What Are Joe Milton III’s NFL Draft Prospects?

Joe Milton III was a hot name in the NFL Draft world over the summer, but is the big, athletic, rocket-armed Tennessee QB ready for the NFL level?

Myles Garrett was “built in a lab.” Anthony Richardson is the closest thing we’ve seen to Garrett at quarterback. The question is if you could build the perfect player for their position from scratch, what would they look like? Joe Milton III makes the case for being a player that abuts that Create-a-Player mold. But quarterbacking is a skill game. Does Milton have that side?

Is Joe Milton III an NFL Player?

The short answer is no.

Josh Heupel’s offense already makes the evaluation process difficult. The structure and concepts he runs at Tennessee are a far cry from NFL structures. In Tennessee’s offense, the answers are on the back of the test, and nothing is keeping you from flipping the page over and cheating.

The offense maximizes the use of space to create throwing lanes that won’t exist at the next level. It allows the quarterback to lock onto the first read in the progression for ages as they uncover in the intermediate areas of the field.

Hendon Hooker operated this offense like it was second nature. He threw with anticipation, consistently made the right decision, and operated like a pro within the pocket as a passer. Even with Heupel’s funky painting, it was easy to tell he had an NFL skill set. Milton does not.

There is a massive difference between being a quarterback and being a combination of a great athlete and a functional passer. Arkansas QB KJ Jefferson comes to mind there, and who could forget about Buffalo legend Tyree Jackson? Jefferson has completed 65% or more of his passes in each of the past three seasons, is a massive 6’3″, 240 pounds, and happens to be a great athlete.

But quarterbacking is a skill, not an athletic profile. Milton hasn’t shown the requisite skill set that would make a passer successful at the next level.

What Makes Milton and Anthony Richardson So Different?

Anthony Richardson measured 6’4 2/8″, 244 pounds, and ran a 4.43 40-yard dash, and he jumped better than any quarterback in NFL Combine history.

Milton is listed at 6’5″, 235 pounds, and he can absolutely scoot when given a runway. Milton doesn’t have Richardson’s 0-60 acceleration, but he has great long speed. And for as unbelievable as Richardson’s arm is, Milton might have even more in the tank.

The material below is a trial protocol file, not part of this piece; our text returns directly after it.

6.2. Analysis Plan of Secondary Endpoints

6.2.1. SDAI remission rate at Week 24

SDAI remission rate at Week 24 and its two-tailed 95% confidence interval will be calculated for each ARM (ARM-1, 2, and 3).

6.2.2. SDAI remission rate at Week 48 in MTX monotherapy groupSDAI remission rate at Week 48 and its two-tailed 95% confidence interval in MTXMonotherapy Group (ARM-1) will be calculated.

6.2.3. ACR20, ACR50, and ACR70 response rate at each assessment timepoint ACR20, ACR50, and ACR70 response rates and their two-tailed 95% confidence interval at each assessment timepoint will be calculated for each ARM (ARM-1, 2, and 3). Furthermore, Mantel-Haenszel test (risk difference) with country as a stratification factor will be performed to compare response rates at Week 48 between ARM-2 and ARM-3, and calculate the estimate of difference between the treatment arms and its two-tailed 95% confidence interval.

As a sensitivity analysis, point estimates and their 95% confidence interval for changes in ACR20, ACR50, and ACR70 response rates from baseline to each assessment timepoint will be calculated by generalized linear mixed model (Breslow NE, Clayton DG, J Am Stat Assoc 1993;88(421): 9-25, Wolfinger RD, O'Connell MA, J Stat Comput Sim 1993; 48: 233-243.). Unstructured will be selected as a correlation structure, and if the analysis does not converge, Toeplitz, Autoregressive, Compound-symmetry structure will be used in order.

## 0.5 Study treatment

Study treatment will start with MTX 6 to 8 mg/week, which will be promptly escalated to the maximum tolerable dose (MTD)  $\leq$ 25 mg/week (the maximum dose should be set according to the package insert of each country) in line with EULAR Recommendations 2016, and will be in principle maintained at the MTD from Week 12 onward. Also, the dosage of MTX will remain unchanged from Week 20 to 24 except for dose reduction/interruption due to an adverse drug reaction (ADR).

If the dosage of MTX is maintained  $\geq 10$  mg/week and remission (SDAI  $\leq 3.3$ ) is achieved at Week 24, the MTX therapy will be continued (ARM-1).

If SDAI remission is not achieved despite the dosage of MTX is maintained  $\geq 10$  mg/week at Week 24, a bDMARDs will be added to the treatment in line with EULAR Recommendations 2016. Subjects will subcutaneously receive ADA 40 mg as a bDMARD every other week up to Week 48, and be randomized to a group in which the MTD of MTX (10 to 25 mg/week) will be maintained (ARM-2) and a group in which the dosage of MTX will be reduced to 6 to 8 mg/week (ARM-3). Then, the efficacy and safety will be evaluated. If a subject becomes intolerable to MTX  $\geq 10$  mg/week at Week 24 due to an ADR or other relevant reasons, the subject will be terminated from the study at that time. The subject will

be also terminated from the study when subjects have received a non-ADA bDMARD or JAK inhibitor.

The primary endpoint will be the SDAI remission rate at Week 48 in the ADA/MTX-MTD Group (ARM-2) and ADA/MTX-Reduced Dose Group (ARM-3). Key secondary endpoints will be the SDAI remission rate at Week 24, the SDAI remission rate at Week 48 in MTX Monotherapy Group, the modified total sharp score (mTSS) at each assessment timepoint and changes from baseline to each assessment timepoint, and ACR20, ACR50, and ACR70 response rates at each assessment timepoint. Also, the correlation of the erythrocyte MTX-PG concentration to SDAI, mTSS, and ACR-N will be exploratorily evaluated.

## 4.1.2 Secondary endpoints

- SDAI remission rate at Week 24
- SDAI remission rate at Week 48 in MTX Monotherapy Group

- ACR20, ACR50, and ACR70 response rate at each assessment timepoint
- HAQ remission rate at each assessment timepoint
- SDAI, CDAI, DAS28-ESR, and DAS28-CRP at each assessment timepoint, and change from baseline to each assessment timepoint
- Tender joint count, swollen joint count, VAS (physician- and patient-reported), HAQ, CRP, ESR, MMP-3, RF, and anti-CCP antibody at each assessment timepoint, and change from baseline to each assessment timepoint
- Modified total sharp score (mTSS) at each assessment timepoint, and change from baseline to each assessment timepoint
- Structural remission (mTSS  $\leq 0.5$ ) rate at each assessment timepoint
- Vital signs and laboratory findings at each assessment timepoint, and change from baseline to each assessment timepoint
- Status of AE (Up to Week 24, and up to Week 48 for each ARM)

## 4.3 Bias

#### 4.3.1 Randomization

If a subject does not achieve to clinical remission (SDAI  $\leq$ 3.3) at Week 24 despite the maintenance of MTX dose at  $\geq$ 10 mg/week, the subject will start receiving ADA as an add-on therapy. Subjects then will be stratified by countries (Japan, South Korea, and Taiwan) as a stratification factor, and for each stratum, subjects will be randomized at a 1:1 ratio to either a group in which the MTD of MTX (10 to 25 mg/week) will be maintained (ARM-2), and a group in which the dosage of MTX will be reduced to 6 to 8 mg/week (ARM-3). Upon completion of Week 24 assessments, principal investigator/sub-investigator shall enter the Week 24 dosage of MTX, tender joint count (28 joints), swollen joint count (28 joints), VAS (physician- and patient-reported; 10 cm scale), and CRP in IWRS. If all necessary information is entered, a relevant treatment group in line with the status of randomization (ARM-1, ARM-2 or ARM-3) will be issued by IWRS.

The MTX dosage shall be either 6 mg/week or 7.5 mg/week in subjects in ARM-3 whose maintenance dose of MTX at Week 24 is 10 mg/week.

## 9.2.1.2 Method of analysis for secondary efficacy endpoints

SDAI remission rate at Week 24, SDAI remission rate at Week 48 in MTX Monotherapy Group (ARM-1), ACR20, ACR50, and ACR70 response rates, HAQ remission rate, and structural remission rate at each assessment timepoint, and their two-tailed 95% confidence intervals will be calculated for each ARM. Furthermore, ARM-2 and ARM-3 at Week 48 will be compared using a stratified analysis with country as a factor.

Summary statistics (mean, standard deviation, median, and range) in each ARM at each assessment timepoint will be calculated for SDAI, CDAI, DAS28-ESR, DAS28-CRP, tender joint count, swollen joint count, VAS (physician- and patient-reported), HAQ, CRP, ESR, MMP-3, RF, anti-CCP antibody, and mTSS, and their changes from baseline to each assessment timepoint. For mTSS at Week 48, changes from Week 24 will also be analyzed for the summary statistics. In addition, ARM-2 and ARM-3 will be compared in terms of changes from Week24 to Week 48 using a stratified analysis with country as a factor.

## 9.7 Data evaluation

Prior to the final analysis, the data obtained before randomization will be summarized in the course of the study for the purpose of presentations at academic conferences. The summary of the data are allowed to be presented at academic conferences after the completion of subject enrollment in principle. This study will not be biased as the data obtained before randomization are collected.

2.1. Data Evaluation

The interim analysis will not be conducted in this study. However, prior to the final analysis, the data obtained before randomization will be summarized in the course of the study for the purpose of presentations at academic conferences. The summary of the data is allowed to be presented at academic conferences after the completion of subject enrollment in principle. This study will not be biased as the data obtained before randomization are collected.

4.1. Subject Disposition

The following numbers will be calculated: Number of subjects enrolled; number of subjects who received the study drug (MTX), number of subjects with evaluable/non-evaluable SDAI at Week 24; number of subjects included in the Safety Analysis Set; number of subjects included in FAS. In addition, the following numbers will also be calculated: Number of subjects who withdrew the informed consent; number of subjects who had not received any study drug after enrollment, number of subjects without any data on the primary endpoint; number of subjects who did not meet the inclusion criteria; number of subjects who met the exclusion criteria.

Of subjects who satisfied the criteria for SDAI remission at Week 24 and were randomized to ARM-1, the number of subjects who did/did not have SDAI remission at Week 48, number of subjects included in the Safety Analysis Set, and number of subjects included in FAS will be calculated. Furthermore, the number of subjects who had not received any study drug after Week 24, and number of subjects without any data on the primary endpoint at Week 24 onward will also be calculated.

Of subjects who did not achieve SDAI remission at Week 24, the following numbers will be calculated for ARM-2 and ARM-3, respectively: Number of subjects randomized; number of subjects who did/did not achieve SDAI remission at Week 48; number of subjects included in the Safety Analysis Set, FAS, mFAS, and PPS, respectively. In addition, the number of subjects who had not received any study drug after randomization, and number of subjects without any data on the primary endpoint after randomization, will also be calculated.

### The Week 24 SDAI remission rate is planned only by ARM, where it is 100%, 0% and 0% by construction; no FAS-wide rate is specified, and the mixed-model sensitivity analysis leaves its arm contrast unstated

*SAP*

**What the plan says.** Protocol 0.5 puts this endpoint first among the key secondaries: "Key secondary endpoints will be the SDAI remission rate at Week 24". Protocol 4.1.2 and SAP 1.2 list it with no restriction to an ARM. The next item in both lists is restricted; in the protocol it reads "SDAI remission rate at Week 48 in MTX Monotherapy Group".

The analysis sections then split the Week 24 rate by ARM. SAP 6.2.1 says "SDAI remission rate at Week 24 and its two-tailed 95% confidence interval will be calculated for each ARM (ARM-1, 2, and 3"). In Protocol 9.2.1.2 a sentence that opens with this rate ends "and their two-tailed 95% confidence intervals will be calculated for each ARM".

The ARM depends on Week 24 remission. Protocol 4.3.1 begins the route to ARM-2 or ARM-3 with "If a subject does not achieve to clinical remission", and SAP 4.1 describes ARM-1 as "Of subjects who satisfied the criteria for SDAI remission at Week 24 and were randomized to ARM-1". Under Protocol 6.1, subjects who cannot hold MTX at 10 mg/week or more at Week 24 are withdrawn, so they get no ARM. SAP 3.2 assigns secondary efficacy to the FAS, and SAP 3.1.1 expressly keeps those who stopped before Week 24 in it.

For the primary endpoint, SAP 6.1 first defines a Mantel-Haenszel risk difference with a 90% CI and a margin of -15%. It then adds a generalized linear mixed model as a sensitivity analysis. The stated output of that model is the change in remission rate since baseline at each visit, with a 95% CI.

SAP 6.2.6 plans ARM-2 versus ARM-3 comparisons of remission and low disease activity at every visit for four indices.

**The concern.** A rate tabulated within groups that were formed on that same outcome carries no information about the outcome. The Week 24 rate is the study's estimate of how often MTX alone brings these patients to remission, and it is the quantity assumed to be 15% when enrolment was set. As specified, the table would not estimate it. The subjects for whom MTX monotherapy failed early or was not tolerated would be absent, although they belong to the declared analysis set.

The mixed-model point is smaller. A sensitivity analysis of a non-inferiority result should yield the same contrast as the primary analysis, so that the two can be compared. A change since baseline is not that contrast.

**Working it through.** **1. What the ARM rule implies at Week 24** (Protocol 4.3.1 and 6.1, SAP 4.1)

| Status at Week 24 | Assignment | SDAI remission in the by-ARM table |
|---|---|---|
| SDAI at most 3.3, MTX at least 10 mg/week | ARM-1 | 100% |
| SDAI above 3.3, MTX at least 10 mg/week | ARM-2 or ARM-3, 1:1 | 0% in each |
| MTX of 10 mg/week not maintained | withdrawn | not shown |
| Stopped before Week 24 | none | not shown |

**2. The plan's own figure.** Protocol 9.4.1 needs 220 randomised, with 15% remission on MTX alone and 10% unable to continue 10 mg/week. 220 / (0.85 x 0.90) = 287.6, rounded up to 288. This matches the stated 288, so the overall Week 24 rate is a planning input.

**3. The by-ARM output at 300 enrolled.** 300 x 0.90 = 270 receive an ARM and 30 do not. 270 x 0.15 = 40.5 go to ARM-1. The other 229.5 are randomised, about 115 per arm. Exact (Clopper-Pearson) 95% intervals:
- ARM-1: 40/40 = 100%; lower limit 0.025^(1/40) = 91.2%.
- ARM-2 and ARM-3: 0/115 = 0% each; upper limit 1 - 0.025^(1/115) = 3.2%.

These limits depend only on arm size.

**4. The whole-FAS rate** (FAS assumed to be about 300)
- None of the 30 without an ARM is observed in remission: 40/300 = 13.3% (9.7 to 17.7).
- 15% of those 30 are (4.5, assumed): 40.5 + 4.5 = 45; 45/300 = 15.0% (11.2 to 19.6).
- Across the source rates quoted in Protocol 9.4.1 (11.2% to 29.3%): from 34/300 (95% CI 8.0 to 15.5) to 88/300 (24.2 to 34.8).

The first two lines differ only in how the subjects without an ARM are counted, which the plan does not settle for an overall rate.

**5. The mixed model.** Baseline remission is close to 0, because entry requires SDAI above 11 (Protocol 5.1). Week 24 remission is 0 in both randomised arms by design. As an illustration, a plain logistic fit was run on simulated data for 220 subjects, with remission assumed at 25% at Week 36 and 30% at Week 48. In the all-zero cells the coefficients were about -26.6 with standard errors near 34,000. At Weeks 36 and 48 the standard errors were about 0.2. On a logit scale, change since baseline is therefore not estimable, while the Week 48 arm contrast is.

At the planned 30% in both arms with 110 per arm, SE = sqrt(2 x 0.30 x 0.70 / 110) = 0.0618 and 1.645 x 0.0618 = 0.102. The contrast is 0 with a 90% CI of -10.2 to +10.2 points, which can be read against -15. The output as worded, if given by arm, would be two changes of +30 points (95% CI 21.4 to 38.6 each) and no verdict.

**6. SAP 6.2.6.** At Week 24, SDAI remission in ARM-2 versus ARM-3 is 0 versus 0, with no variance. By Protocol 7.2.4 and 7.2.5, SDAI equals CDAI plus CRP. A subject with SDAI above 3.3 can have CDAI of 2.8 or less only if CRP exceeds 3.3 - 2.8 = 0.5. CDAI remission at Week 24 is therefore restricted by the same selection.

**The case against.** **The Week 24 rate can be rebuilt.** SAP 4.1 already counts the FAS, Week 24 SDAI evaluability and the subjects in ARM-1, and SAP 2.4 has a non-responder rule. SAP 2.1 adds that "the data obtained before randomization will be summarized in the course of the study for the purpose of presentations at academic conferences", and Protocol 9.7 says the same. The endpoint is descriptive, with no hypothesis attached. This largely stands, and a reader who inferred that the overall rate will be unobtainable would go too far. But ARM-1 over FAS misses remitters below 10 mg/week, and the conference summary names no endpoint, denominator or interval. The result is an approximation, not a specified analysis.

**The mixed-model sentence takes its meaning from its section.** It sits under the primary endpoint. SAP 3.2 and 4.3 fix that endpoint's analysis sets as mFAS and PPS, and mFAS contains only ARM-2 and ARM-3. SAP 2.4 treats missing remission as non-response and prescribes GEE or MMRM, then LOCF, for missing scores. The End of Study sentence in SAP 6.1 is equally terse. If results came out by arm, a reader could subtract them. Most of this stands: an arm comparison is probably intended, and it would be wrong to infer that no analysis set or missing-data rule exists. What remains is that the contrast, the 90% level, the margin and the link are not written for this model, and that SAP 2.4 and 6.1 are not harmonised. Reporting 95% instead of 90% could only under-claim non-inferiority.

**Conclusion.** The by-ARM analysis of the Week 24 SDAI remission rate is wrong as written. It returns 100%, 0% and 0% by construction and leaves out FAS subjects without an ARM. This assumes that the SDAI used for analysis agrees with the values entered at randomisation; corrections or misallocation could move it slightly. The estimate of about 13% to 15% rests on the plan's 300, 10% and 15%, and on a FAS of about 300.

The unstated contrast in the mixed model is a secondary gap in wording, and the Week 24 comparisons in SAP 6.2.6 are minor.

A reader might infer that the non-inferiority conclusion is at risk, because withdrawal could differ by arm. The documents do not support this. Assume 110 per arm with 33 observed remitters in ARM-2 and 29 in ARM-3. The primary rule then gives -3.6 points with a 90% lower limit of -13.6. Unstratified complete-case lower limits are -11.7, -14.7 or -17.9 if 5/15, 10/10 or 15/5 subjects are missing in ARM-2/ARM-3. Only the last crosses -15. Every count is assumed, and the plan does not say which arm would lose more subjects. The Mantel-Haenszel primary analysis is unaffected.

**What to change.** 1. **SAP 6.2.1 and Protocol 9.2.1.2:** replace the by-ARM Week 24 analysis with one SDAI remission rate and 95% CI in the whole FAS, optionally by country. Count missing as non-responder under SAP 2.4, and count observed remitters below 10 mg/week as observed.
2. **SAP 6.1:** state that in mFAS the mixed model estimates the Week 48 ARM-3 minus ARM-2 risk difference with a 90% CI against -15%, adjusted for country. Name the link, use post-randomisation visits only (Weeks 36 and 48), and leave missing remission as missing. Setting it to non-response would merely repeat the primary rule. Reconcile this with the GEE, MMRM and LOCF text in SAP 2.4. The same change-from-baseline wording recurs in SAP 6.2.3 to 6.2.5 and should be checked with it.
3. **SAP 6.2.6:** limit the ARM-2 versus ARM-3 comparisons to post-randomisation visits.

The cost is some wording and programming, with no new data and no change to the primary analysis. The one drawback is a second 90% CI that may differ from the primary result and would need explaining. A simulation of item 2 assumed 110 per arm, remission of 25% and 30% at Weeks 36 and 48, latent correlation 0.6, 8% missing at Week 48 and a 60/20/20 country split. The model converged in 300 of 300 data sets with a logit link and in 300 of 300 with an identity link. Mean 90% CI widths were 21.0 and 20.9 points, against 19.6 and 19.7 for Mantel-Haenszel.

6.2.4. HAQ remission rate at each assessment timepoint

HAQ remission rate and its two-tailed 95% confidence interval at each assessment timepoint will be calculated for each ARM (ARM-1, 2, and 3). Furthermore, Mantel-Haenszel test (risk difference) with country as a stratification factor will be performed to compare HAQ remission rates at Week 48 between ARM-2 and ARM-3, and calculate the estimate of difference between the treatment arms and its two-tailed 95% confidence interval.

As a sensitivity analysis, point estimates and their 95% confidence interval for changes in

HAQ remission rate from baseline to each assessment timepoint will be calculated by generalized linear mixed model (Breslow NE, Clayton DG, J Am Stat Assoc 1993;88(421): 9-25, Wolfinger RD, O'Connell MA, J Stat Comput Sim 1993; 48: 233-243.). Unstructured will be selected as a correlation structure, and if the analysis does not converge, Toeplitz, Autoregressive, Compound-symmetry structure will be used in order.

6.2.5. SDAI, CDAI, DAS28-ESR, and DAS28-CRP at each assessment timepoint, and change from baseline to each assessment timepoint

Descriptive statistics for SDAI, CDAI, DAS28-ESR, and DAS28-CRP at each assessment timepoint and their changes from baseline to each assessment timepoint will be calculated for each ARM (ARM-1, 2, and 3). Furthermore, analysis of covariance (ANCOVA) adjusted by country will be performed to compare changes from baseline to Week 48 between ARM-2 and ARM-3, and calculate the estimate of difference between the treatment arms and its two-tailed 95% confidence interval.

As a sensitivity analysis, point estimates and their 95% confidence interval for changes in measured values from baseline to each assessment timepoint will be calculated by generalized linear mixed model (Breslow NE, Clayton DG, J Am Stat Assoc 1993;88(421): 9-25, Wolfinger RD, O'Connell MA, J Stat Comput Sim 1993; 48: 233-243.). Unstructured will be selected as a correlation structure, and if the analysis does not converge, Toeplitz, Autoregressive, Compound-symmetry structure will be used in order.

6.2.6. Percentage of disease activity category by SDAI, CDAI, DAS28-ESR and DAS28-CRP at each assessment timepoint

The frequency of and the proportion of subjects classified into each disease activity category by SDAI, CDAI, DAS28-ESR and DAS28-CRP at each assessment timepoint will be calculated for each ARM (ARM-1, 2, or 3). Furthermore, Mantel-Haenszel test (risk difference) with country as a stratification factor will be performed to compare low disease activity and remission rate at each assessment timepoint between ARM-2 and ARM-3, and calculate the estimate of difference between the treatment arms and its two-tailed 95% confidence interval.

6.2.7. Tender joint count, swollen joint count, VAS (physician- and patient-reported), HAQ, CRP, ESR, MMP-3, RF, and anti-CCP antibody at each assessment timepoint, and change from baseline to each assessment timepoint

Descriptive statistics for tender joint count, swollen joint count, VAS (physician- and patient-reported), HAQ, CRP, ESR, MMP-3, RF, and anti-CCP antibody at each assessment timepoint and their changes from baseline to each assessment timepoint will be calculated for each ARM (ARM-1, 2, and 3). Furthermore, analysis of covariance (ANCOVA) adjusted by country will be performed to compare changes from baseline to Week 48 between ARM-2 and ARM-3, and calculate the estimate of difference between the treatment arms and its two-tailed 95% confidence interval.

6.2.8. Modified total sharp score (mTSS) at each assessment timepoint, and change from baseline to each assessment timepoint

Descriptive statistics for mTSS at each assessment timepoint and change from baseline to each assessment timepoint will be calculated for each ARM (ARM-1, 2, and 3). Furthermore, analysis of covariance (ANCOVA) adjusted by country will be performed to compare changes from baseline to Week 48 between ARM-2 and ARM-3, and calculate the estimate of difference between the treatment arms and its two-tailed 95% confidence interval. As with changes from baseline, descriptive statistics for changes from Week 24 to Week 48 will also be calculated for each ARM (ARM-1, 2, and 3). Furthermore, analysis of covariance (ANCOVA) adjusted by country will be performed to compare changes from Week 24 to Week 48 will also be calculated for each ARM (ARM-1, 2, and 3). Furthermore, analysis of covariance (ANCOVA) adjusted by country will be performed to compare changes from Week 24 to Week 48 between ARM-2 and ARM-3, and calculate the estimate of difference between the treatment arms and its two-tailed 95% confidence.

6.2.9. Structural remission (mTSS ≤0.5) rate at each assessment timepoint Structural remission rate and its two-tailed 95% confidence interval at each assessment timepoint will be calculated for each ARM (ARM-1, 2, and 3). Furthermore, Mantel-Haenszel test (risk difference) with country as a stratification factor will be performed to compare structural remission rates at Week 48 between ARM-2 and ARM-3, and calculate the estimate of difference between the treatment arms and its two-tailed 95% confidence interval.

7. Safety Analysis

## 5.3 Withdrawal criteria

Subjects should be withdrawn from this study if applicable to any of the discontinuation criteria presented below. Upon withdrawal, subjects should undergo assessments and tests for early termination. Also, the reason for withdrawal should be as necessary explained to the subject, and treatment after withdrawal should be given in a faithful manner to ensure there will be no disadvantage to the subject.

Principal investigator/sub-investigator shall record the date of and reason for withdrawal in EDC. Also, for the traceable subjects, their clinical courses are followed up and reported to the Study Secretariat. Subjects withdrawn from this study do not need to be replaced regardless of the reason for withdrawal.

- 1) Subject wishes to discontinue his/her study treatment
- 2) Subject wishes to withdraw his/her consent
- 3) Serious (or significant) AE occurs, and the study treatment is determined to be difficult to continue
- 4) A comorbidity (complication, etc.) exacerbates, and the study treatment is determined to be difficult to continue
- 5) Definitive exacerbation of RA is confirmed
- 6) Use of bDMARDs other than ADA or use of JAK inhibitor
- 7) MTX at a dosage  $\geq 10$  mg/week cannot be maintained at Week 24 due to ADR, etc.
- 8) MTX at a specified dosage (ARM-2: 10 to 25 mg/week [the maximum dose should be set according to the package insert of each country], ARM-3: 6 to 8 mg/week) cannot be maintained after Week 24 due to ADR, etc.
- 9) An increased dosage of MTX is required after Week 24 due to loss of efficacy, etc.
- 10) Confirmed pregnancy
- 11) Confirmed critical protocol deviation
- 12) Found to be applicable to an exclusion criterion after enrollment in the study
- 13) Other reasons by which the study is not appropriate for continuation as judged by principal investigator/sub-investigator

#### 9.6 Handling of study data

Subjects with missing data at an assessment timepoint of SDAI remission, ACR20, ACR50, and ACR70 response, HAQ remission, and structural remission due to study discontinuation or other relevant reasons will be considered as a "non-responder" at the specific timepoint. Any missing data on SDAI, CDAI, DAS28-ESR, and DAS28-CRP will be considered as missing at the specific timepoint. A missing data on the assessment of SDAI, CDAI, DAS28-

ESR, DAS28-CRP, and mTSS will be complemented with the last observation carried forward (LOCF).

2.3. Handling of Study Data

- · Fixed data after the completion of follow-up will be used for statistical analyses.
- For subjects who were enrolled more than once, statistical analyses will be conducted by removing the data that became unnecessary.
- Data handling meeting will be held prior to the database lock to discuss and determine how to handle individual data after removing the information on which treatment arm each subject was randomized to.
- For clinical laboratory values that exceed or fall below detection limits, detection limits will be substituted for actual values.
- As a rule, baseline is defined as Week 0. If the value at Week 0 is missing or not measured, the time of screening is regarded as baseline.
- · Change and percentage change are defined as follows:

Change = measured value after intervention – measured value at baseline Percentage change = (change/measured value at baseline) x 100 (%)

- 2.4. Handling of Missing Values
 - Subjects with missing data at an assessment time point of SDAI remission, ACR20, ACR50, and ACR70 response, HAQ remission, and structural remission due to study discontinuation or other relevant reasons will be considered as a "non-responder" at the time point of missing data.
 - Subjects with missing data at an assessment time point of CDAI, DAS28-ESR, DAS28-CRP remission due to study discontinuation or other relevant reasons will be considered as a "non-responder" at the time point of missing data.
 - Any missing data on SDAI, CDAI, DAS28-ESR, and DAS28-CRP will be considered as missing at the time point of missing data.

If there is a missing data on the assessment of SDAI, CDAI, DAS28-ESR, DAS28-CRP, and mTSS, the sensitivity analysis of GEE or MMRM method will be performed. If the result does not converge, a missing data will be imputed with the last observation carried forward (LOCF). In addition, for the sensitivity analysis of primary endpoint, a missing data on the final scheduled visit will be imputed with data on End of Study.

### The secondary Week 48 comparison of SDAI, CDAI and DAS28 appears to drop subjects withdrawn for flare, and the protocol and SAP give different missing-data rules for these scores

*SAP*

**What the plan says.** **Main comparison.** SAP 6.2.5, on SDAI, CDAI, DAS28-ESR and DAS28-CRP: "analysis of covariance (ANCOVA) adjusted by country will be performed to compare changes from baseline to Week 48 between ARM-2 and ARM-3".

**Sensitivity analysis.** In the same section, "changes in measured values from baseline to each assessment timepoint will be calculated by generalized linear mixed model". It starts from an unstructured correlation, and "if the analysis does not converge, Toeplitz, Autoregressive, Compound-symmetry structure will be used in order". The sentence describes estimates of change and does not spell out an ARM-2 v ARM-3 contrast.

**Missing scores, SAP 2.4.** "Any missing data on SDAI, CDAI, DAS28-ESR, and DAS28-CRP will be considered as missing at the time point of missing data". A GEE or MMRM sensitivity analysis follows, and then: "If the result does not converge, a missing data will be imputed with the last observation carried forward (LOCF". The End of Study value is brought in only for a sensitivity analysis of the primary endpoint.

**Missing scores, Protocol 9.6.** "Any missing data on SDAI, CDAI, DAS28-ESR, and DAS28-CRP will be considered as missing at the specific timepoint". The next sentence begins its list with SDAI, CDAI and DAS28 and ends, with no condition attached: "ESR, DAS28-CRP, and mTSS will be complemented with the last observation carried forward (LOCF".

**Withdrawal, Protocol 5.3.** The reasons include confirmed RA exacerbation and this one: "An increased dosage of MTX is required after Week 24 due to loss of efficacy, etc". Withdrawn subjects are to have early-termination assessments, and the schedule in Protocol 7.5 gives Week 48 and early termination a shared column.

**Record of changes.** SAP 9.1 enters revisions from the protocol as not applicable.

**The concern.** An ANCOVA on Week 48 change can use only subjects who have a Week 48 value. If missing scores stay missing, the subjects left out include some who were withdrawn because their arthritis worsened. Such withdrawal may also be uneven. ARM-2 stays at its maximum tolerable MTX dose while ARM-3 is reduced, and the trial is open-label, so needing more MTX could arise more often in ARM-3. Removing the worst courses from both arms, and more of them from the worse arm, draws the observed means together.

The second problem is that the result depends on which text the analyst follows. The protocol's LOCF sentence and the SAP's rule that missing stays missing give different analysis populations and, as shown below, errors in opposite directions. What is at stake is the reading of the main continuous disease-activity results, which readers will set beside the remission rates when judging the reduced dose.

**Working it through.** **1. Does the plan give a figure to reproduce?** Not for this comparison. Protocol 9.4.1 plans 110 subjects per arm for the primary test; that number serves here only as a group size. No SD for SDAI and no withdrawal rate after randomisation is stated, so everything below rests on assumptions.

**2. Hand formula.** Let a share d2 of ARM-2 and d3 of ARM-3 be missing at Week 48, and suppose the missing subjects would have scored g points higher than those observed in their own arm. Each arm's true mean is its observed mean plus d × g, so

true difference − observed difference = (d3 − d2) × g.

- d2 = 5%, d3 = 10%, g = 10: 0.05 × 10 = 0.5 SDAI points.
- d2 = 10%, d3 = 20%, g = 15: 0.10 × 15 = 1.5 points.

So how did Richardson command top-five draft capital while Milton is probably a seventh-round dart throw at best? Richardson had accuracy concerns too, after all.

Age is one factor, but it is likely the most minor in differentiating the two players. Richardson was very young — Milton is over two years older than him.

It’s important to note that Milton has been usurped by the likes of Cade McNamara at Michigan and then Hooker at Tennessee. Although Hooker is an NFL player, he’s not a blue-chip talent. It took Milton six years to secure a starting role in college, and he only got the job because Hooker went to the NFL.

However, the most significant differences are easily observable on-field tasks. Richardson had some inconsistent lower-body mechanics that led to off-target passes, which is something that continued as a rookie before he lost his season to an injury. Milton is scattershot to the intermediate levels of the field in clean pockets with his sequencing in check. He possesses general inaccuracies, which almost never fix themselves.

Richarson was also a much different runner. Despite his 240-pound frame, he was incredibly agile, creative, and powerful as a runner. Milton is big and powerful, but he’s not nearly as creative or dangerous on the hoof.

But the biggest difference comes on the operational side of things. Richardson displayed a high-level processing ability in his first year as a collegiate starter and an innate ability to make micro-adjustments against pressure to create throwing hallways as pressure bore down on him. If he’d consistently shown that, he would have been the top pick.

Milton is a see-it, throw-it, and touchdown-to-checkdown passer. Heupel’s offense gets the ball out of his hands immediately or looks to attack streaking wide receivers downfield. Milton has shown he can throw moonballs into a bucket 65 yards downfield, but that’s the distinction between passing and quarterbacking.

We’ve spent hundreds of words here describing what JP Acosta so succinctly describes. Milton is the definition of flash over substance.

According to the NFL Mock Draft Database, Milton peaked at No. 13 on the charts on Aug. 1, during the summer scouting process where amateurs get to ogle over height/weight/speed anomalies while ignoring their significant flaws in the hopes that they magically turn the corner in a single season.

It doesn’t help that X (formerly Twitter) accounts like NFL Rookie Watch got 1.8 million impressions on erroneous reports that multiple NFL scouts believed Milton was the next Richardson. Do yourself a favor and follow real people with real accounts and real knowledge about the game instead of aggregator accounts.

By Sept. 11, he was bordering the top 100. By the end of October, he was near 200.

Milton is clearly not an NFL starter, nor could he survive in a backup role any time soon. It would likely take years of development to realize whatever operational potential he has. Considering he’s in his sixth college season already, that development is less likely.

There’s no hurt in spending a seventh-round pick on him or making him an undrafted free agent. His physical profile alone makes him tantalizing. But developing in the shadows isn’t something we should count on. It would be more surprising to see him ever take a live NFL snap than not based on what we’ve seen from him as a college player.

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